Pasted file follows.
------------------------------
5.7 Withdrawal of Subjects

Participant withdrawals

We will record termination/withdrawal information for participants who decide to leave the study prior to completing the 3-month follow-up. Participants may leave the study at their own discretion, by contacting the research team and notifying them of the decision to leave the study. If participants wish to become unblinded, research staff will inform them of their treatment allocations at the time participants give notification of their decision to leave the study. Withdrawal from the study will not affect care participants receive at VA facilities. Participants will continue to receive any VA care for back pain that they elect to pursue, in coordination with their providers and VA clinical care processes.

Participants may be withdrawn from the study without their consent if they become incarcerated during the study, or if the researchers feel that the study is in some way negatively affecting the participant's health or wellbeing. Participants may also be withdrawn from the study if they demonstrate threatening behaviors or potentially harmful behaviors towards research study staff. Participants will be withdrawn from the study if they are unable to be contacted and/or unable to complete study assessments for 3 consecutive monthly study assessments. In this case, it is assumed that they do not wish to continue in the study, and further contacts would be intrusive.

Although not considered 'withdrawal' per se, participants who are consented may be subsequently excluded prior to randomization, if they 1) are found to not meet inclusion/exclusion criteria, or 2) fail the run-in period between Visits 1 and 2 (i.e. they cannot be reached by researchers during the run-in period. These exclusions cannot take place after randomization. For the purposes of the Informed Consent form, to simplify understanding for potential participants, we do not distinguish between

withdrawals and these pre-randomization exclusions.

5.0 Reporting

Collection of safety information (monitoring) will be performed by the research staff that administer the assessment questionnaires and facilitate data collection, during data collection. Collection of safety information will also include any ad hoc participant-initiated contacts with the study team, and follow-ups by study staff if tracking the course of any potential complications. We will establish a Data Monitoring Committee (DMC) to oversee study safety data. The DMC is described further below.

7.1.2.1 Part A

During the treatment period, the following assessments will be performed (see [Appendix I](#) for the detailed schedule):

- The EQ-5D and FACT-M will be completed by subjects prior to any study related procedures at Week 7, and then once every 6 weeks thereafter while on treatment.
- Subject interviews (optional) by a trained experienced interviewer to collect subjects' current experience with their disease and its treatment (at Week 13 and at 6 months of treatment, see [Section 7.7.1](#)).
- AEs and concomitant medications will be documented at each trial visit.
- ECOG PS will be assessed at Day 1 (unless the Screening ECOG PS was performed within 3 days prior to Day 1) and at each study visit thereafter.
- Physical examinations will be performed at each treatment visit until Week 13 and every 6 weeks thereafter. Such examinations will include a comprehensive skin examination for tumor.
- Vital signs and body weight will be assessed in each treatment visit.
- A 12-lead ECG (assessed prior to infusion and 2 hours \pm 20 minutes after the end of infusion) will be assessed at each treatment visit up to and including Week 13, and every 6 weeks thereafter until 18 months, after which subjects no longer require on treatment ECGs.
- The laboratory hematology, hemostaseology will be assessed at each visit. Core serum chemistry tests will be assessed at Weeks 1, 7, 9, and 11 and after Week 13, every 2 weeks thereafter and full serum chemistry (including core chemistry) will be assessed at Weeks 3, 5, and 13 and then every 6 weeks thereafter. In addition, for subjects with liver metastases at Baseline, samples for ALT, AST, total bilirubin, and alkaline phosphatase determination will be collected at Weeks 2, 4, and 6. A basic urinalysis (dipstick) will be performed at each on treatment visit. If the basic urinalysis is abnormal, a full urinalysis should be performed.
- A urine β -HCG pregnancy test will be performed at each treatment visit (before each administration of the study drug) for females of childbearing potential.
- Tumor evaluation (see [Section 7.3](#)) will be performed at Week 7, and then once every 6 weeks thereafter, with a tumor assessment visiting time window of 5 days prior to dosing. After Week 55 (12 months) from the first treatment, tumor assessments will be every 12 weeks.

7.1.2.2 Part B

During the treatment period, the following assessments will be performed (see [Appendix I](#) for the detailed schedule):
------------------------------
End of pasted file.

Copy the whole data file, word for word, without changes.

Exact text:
5.7 Withdrawal of Subjects

Participant withdrawals

We will record termination/withdrawal information for participants who decide to leave the study prior to completing the 3-month follow-up. Participants may leave the study at their own discretion, by contacting the research team and notifying them of the decision to leave the study. If participants wish to become unblinded, research staff will inform them of their treatment allocations at the time participants give notification of their decision to leave the study. Withdrawal from the study will not affect care participants receive at VA facilities. Participants will continue to receive any VA care for back pain that they elect to pursue, in coordination with their providers and VA clinical care processes.

Participants may be withdrawn from the study without their consent if they become incarcerated during the study, or if the researchers feel that the study is in some way negatively affecting the participant's health or wellbeing. Participants may also be withdrawn from the study if they demonstrate threatening behaviors or potentially harmful behaviors towards research study staff. Participants will be withdrawn from the study if they are unable to be contacted and/or unable to complete study assessments for 3 consecutive monthly study assessments. In this case, it is assumed that they do not wish to continue in the study, and further contacts would be intrusive.

Although not considered 'withdrawal' per se, participants who are consented may be subsequently excluded prior to randomization, if they 1) are found to not meet inclusion/exclusion criteria, or 2) fail the run-in period between Visits 1 and 2 (i.e. they cannot be reached by researchers during the run-in period. These exclusions cannot take place after randomization. For the purposes of the Informed Consent form, to simplify understanding for potential participants, we do not distinguish between

withdrawals and these pre-randomization exclusions.

5.0 Reporting

Collection of safety information (monitoring) will be performed by the research staff that administer the assessment questionnaires and facilitate data collection, during data collection. Collection of safety information will also include any ad hoc participant-initiated contacts with the study team, and follow-ups by study staff if tracking the course of any potential complications. We will establish a Data Monitoring Committee (DMC) to oversee study safety data. The DMC is described further below.

7.1.2.1 Part A

During the treatment period, the following assessments will be performed (see [Appendix I](#) for the detailed schedule):

- The EQ-5D and FACT-M will be completed by subjects prior to any study related procedures at Week 7, and then once every 6 weeks thereafter while on treatment.
- Subject interviews (optional) by a trained experienced interviewer to collect subjects' current experience with their disease and its treatment (at Week 13 and at 6 months of treatment, see [Section 7.7.1](#)).
- AEs and concomitant medications will be documented at each trial visit.
- ECOG PS will be assessed at Day 1 (unless the Screening ECOG PS was performed within 3 days prior to Day 1) and at each study visit thereafter.
- Physical examinations will be performed at each treatment visit until Week 13 and every 6 weeks thereafter. Such examinations will include a comprehensive skin examination for tumor.
- Vital signs and body weight will be assessed in each treatment visit.
- A 12-lead ECG (assessed prior to infusion and 2 hours \pm 20 minutes after the end of infusion) will be assessed at each treatment visit up to and including Week 13, and every 6 weeks thereafter until 18 months, after which subjects no longer require on treatment ECGs.
- The laboratory hematology, hemostaseology will be assessed at each visit. Core serum chemistry tests will be assessed at Weeks 1, 7, 9, and 11 and after Week 13, every 2 weeks thereafter and full serum chemistry (including core chemistry) will be assessed at Weeks 3, 5, and 13 and then every 6 weeks thereafter. In addition, for subjects with liver metastases at Baseline, samples for ALT, AST, total bilirubin, and alkaline phosphatase determination will be collected at Weeks 2, 4, and 6. A basic urinalysis (dipstick) will be performed at each on treatment visit. If the basic urinalysis is abnormal, a full urinalysis should be performed.
- A urine β -HCG pregnancy test will be performed at each treatment visit (before each administration of the study drug) for females of childbearing potential.
- Tumor evaluation (see [Section 7.3](#)) will be performed at Week 7, and then once every 6 weeks thereafter, with a tumor assessment visiting time window of 5 days prior to dosing. After Week 55 (12 months) from the first treatment, tumor assessments will be every 12 weeks.

7.1.2.2 Part B

During the treatment period, the following assessments will be performed (see [Appendix I](#) for the detailed schedule):